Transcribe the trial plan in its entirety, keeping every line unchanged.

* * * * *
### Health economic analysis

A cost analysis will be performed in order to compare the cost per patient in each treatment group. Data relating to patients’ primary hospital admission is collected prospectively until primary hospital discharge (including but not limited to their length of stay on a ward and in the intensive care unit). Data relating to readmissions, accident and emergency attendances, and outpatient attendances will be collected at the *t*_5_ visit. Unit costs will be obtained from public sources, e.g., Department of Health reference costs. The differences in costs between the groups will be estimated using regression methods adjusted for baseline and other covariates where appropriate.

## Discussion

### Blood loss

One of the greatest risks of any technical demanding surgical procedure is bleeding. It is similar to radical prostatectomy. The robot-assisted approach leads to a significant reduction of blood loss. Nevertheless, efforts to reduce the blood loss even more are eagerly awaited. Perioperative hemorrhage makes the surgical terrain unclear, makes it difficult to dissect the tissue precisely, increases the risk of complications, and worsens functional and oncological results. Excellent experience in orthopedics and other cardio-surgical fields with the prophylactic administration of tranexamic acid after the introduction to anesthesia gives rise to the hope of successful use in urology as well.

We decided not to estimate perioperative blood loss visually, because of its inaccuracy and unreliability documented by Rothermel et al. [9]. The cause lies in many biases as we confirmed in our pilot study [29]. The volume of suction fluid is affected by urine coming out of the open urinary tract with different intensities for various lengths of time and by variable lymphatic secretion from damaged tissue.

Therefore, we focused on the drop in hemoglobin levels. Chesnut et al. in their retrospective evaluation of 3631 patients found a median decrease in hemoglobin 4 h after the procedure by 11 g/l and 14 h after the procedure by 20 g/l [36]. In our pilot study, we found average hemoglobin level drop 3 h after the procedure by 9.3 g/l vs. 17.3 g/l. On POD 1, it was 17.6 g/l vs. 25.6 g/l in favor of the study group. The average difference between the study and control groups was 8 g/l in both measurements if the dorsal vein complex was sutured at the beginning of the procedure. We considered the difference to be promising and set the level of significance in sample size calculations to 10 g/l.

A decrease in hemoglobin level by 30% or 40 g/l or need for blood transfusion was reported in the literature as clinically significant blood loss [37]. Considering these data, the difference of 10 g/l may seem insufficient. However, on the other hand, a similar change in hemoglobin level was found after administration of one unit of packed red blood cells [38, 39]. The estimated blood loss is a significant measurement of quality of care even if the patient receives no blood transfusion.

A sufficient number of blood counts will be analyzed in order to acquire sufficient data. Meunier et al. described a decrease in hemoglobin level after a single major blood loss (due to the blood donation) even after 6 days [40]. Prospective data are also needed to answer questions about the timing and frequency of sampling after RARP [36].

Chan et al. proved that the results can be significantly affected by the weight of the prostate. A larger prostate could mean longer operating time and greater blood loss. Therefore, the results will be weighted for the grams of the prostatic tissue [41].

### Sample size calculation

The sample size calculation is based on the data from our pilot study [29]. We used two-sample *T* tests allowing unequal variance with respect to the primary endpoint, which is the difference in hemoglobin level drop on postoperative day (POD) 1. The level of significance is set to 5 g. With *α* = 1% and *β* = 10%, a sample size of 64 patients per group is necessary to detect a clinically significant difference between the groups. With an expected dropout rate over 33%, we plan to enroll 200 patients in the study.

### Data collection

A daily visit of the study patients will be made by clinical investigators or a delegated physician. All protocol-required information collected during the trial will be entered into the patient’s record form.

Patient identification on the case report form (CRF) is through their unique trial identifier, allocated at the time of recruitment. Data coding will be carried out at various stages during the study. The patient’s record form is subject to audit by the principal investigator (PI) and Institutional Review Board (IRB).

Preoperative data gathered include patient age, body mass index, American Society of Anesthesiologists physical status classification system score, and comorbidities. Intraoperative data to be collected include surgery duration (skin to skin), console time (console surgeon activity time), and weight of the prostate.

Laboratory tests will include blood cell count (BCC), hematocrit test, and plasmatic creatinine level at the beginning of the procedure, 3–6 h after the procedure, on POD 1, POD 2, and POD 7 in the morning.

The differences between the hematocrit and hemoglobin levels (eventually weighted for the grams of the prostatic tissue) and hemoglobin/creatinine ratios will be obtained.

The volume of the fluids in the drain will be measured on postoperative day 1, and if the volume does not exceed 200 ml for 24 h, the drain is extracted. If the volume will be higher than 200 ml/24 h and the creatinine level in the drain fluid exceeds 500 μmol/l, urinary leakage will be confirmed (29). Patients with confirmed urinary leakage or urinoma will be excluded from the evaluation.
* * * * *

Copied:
### Health economic analysis

A cost analysis will be performed in order to compare the cost per patient in each treatment group. Data relating to patients’ primary hospital admission is collected prospectively until primary hospital discharge (including but not limited to their length of stay on a ward and in the intensive care unit). Data relating to readmissions, accident and emergency attendances, and outpatient attendances will be collected at the *t*_5_ visit. Unit costs will be obtained from public sources, e.g., Department of Health reference costs. The differences in costs between the groups will be estimated using regression methods adjusted for baseline and other covariates where appropriate.

## Discussion

### Blood loss

One of the greatest risks of any technical demanding surgical procedure is bleeding. It is similar to radical prostatectomy. The robot-assisted approach leads to a significant reduction of blood loss. Nevertheless, efforts to reduce the blood loss even more are eagerly awaited. Perioperative hemorrhage makes the surgical terrain unclear, makes it difficult to dissect the tissue precisely, increases the risk of complications, and worsens functional and oncological results. Excellent experience in orthopedics and other cardio-surgical fields with the prophylactic administration of tranexamic acid after the introduction to anesthesia gives rise to the hope of successful use in urology as well.

We decided not to estimate perioperative blood loss visually, because of its inaccuracy and unreliability documented by Rothermel et al. [9]. The cause lies in many biases as we confirmed in our pilot study [29]. The volume of suction fluid is affected by urine coming out of the open urinary tract with different intensities for various lengths of time and by variable lymphatic secretion from damaged tissue.

Therefore, we focused on the drop in hemoglobin levels. Chesnut et al. in their retrospective evaluation of 3631 patients found a median decrease in hemoglobin 4 h after the procedure by 11 g/l and 14 h after the procedure by 20 g/l [36]. In our pilot study, we found average hemoglobin level drop 3 h after the procedure by 9.3 g/l vs. 17.3 g/l. On POD 1, it was 17.6 g/l vs. 25.6 g/l in favor of the study group. The average difference between the study and control groups was 8 g/l in both measurements if the dorsal vein complex was sutured at the beginning of the procedure. We considered the difference to be promising and set the level of significance in sample size calculations to 10 g/l.

A decrease in hemoglobin level by 30% or 40 g/l or need for blood transfusion was reported in the literature as clinically significant blood loss [37]. Considering these data, the difference of 10 g/l may seem insufficient. However, on the other hand, a similar change in hemoglobin level was found after administration of one unit of packed red blood cells [38, 39]. The estimated blood loss is a significant measurement of quality of care even if the patient receives no blood transfusion.

A sufficient number of blood counts will be analyzed in order to acquire sufficient data. Meunier et al. described a decrease in hemoglobin level after a single major blood loss (due to the blood donation) even after 6 days [40]. Prospective data are also needed to answer questions about the timing and frequency of sampling after RARP [36].

Chan et al. proved that the results can be significantly affected by the weight of the prostate. A larger prostate could mean longer operating time and greater blood loss. Therefore, the results will be weighted for the grams of the prostatic tissue [41].

### Sample size calculation

The sample size calculation is based on the data from our pilot study [29]. We used two-sample *T* tests allowing unequal variance with respect to the primary endpoint, which is the difference in hemoglobin level drop on postoperative day (POD) 1. The level of significance is set to 5 g. With *α* = 1% and *β* = 10%, a sample size of 64 patients per group is necessary to detect a clinically significant difference between the groups. With an expected dropout rate over 33%, we plan to enroll 200 patients in the study.

### Data collection

A daily visit of the study patients will be made by clinical investigators or a delegated physician. All protocol-required information collected during the trial will be entered into the patient’s record form.

Patient identification on the case report form (CRF) is through their unique trial identifier, allocated at the time of recruitment. Data coding will be carried out at various stages during the study. The patient’s record form is subject to audit by the principal investigator (PI) and Institutional Review Board (IRB).

Preoperative data gathered include patient age, body mass index, American Society of Anesthesiologists physical status classification system score, and comorbidities. Intraoperative data to be collected include surgery duration (skin to skin), console time (console surgeon activity time), and weight of the prostate.

Laboratory tests will include blood cell count (BCC), hematocrit test, and plasmatic creatinine level at the beginning of the procedure, 3–6 h after the procedure, on POD 1, POD 2, and POD 7 in the morning.

The differences between the hematocrit and hemoglobin levels (eventually weighted for the grams of the prostatic tissue) and hemoglobin/creatinine ratios will be obtained.

The volume of the fluids in the drain will be measured on postoperative day 1, and if the volume does not exceed 200 ml for 24 h, the drain is extracted. If the volume will be higher than 200 ml/24 h and the creatinine level in the drain fluid exceeds 500 μmol/l, urinary leakage will be confirmed (29). Patients with confirmed urinary leakage or urinoma will be excluded from the evaluation.